Acutely ill heart attack patients who received both aspirin and a new reversible oral anti-platelet medication had fewer cardiac events than patients on aspirin and the most commonly used, irreversible anti-platelet drug, researchers reported in a late-breaking clinical trial presentation at the American Heart Association's Scientific Sessions 2009.
In the PLATelet Inhibition and Patient Outcomes (PLATO) trial, a subset of 8,430 patients who were in the midst of ST-elevation heart attacks (STEMI) and were scheduled for primary percutaneous coronary intervention (PCI) with stenting received the investigational drug ticagrelor or clopidogrel in addition to aspirin. Participants for the randomized, double-blind trial were recruited from 862 sites in 43 countries between 2006 and 2008.
The ticagrelor group suffered fewer cardiovascular events from the onset of the trial, and the benefits continued the longer patients took the drug during the year-long follow-up, said Philippe Gabriel Steg, M.D., lead investigator of the study. "The results are very clear and actually very consistent with the overall trial results of the larger PLATO trial, namely that there's a reduction in the primary endpoint -- a composite of incidence of heart attack, stroke or vascular death -- with no increase in major bleeding complications compared to clopidogrel," said Steg, professor of cardiology and director of the coronary care unit at Hopital Bichat-Claude Bernard in Paris, France.
Bleeding is usually a concern with new antiplatelet agents. Since ticagrelor is a more potent agent than one of the American Heart Association/American College of Cardiology guidelines recommended medications, clopidogrel, bleeding was a concern. "The good news is that there was no sign of increased major bleeding regardless of how we defined it," he said.
Following up to one year, 9.3 percent of the ticagrelor group met the primary endpoint, compared to 11 percent of the clopidogrel group -- a 15 percent relative risk reduction for the investigational group. The patients in Steg's analysis had STEMI and were scheduled to receive primary PCI -- also known as angioplasty -- and stenting during the acute phase of their heart attacks. The 4,201 patients randomized to the test group received 180 milligrams (mg) of ticagrelor during PCI, followed by 90 mg twice daily for six to 12 months. The other 4,229 patients received 300 mg of clopidogrel with a provision for an additional 300 mg during PCI, followed by 75 mg daily for six to 12 months. All patients in the trial also received daily aspirin therapy.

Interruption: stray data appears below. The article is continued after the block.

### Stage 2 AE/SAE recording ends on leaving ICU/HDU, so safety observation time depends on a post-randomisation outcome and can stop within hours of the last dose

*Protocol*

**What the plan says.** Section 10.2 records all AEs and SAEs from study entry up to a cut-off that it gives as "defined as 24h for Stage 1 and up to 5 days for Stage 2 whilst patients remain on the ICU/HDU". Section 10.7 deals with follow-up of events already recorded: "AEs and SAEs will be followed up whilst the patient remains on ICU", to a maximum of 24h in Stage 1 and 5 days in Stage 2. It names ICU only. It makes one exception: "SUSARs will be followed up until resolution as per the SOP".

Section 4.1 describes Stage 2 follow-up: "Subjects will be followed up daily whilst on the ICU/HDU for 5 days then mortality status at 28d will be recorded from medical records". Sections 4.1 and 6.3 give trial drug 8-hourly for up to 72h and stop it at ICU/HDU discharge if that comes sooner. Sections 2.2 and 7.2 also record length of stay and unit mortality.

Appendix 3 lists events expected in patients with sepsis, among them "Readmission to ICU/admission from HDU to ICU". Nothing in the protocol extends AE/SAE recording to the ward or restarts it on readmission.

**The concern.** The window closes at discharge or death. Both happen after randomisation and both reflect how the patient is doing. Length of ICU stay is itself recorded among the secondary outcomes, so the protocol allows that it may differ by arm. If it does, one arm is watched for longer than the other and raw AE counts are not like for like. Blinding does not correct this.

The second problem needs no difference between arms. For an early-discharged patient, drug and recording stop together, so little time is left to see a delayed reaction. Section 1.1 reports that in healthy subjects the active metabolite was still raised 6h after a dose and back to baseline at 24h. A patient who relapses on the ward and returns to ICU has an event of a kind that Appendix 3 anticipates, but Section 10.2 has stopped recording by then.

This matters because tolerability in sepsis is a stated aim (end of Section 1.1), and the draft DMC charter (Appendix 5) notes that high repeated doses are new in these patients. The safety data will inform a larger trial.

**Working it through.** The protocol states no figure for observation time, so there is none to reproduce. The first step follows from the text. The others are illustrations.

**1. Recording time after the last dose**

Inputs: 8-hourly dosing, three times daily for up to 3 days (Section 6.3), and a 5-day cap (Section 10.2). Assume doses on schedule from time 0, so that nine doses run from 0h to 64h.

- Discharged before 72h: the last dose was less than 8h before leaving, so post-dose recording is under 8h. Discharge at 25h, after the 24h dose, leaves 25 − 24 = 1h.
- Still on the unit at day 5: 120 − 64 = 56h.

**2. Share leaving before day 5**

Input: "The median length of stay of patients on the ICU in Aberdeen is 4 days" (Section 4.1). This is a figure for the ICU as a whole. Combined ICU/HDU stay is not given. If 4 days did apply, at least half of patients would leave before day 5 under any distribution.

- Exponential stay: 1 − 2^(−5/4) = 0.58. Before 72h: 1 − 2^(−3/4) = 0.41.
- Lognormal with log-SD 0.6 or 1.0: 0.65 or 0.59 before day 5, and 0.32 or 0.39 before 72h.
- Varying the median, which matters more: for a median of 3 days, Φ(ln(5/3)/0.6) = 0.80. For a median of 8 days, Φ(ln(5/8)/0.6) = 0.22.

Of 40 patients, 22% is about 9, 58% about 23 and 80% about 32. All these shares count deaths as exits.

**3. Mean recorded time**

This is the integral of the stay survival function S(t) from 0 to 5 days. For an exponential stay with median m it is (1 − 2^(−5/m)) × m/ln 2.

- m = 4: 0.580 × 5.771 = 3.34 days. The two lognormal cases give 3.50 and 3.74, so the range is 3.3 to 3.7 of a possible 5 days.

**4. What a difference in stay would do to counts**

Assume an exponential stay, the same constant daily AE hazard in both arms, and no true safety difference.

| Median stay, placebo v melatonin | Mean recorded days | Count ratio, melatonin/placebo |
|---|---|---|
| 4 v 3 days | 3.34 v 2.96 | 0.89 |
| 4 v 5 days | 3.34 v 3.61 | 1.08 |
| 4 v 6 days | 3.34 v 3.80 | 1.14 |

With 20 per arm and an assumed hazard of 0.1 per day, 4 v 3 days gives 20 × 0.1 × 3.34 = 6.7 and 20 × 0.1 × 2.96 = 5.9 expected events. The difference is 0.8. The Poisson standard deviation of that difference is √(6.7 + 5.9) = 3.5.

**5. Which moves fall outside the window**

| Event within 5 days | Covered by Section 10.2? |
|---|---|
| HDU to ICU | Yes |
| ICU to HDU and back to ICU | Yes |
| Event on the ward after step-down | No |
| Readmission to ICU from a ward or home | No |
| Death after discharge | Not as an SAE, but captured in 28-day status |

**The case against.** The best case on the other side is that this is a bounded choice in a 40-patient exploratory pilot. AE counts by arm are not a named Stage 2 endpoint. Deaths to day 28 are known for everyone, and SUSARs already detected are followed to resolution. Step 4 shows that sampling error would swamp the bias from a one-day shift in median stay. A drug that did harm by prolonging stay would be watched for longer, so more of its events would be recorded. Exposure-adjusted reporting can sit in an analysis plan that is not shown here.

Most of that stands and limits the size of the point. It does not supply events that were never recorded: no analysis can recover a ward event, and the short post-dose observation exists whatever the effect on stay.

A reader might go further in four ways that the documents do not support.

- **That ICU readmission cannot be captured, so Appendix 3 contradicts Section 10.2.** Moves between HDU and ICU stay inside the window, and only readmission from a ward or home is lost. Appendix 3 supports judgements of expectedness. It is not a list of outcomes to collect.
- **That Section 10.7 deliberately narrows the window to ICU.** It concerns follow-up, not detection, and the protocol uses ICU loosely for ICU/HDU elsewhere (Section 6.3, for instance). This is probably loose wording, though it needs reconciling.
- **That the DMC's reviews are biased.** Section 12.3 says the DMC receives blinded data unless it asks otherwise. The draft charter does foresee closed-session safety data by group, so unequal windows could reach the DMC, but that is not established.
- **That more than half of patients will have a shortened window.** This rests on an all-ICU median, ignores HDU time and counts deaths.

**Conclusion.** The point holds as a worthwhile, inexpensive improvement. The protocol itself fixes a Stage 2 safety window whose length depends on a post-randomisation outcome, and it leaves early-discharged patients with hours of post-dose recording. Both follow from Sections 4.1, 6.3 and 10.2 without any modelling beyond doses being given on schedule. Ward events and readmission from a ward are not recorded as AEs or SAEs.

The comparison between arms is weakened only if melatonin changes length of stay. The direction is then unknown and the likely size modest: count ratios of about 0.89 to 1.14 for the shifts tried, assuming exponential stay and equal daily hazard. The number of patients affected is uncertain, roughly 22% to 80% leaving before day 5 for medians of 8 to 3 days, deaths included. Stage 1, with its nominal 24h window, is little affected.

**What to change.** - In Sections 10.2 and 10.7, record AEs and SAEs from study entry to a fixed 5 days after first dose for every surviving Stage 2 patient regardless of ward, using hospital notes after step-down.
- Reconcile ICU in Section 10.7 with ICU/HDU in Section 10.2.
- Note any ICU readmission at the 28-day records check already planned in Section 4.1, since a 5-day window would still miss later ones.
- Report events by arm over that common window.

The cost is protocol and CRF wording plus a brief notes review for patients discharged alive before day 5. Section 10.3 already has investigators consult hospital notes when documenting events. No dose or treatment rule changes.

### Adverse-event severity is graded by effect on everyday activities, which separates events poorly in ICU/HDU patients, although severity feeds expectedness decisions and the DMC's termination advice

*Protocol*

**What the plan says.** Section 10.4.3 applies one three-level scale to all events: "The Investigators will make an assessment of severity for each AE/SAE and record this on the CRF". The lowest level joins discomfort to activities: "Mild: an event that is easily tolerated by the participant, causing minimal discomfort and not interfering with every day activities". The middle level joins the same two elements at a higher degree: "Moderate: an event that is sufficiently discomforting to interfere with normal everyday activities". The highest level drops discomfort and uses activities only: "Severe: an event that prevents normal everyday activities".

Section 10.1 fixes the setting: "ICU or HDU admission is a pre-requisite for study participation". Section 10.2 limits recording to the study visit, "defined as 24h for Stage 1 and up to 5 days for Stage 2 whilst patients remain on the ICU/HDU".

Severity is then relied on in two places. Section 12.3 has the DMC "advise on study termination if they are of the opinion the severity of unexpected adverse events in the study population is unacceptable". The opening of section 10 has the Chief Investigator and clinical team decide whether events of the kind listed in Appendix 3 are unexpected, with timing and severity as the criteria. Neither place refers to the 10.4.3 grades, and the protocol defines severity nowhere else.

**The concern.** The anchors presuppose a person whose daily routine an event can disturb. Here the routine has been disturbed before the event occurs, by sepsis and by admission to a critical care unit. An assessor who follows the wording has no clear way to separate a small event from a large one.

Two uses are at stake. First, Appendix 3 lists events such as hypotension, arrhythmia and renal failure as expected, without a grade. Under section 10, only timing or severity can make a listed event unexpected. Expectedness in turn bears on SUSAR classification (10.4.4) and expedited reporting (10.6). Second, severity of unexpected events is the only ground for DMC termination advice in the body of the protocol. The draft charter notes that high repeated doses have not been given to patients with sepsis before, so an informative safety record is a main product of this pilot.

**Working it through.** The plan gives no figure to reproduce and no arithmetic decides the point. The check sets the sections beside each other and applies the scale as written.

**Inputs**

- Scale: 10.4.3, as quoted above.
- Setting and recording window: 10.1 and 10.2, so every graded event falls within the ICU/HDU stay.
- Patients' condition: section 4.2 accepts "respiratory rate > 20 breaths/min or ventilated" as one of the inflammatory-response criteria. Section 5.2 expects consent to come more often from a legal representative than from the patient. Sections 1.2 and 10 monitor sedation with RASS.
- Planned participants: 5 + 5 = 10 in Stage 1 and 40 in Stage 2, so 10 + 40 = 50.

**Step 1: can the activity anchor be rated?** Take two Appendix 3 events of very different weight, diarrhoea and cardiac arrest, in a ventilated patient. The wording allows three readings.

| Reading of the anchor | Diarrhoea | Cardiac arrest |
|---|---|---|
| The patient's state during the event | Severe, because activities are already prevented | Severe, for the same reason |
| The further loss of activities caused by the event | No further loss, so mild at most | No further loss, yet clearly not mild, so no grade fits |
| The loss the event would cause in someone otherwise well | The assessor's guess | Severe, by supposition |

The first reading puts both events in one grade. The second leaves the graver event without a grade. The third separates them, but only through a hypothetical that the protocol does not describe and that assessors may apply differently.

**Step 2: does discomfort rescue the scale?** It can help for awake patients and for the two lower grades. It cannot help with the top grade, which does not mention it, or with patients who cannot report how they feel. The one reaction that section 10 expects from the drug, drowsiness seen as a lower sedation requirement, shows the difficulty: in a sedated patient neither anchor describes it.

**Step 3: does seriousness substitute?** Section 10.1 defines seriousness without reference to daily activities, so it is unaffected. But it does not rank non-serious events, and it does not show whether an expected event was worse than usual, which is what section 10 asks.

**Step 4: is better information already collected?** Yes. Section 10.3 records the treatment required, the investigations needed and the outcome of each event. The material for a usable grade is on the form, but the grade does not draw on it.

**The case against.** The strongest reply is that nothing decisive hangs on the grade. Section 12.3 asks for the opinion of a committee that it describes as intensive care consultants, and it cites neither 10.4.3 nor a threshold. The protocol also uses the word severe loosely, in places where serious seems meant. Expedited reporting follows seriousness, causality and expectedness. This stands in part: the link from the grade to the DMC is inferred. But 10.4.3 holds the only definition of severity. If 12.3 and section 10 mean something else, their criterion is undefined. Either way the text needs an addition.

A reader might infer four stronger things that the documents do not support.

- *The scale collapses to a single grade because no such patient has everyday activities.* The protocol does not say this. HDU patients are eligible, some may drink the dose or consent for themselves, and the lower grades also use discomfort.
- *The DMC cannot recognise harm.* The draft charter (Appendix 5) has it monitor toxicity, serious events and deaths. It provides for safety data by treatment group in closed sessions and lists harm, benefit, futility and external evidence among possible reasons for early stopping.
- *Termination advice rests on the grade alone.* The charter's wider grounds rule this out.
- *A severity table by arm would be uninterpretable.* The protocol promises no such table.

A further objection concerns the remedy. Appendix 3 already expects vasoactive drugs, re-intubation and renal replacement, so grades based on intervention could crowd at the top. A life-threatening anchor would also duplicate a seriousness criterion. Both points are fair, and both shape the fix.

"STEMI is really the most acute form of coronary disease and represents roughly 40 percent of the patient group enrolled in the larger PLATO trial," Steg said. "It is a common condition, and it is a high-risk condition for which the standard of care, clopidogrel, has clear drawbacks."
"Clopidogrel's drawbacks include a slower onset of effectiveness, which is not suited to the need for rapid effect in STEMI, and a modest and inconsistent anti-platelet effect -- many patients respond well, but a sizeable unresponsive group remains at high risk of blood clots despite therapy," Steg said. Clopidogrel also binds permanently to the platelets' P2Y12 receptors, so its effect lasts seven to 10 days after the medication is stopped. In contrast, ticagrelor's effect is direct and reversible, he said. "With ticagrelor, there is an actual disassociation between the drug and the P2Y12 receptor so that the drug does not bind permanently to the receptor, and the receptor and the platelet can regain function, with normal platelet clotting ability returning in about four days, which may explain the absence of increased bleeding with ticagrelor," Steg said. "However, ticagrelor does have off-target effects, which probably explain a side effect more commonly seen with ticagrelor than clopidogrel: dyspnea, or breathlessness, which affected 12.9 percent of ticagrelor patients and 8.3 percent of the clopidogrel group."
Overall mortality was reduced with ticagrelor -- from 6.0 percent to 4.9 percent, a relative reduction of risk of 18 percent. Likewise, the risk of new myocardial infarction and the risk of stent thrombosis were also reduced. "Furthermore, the benefit is not solely achieved during the acute phase, the first 30 days after angioplasty, but the benefit accrues over time so that the longer you treat, the greater the difference in event rates," Steg said. "There is a strong rationale to prefer this new agent both in the acute (first 30 days) and in the late phase after a heart attack."
SOURCE American Heart Association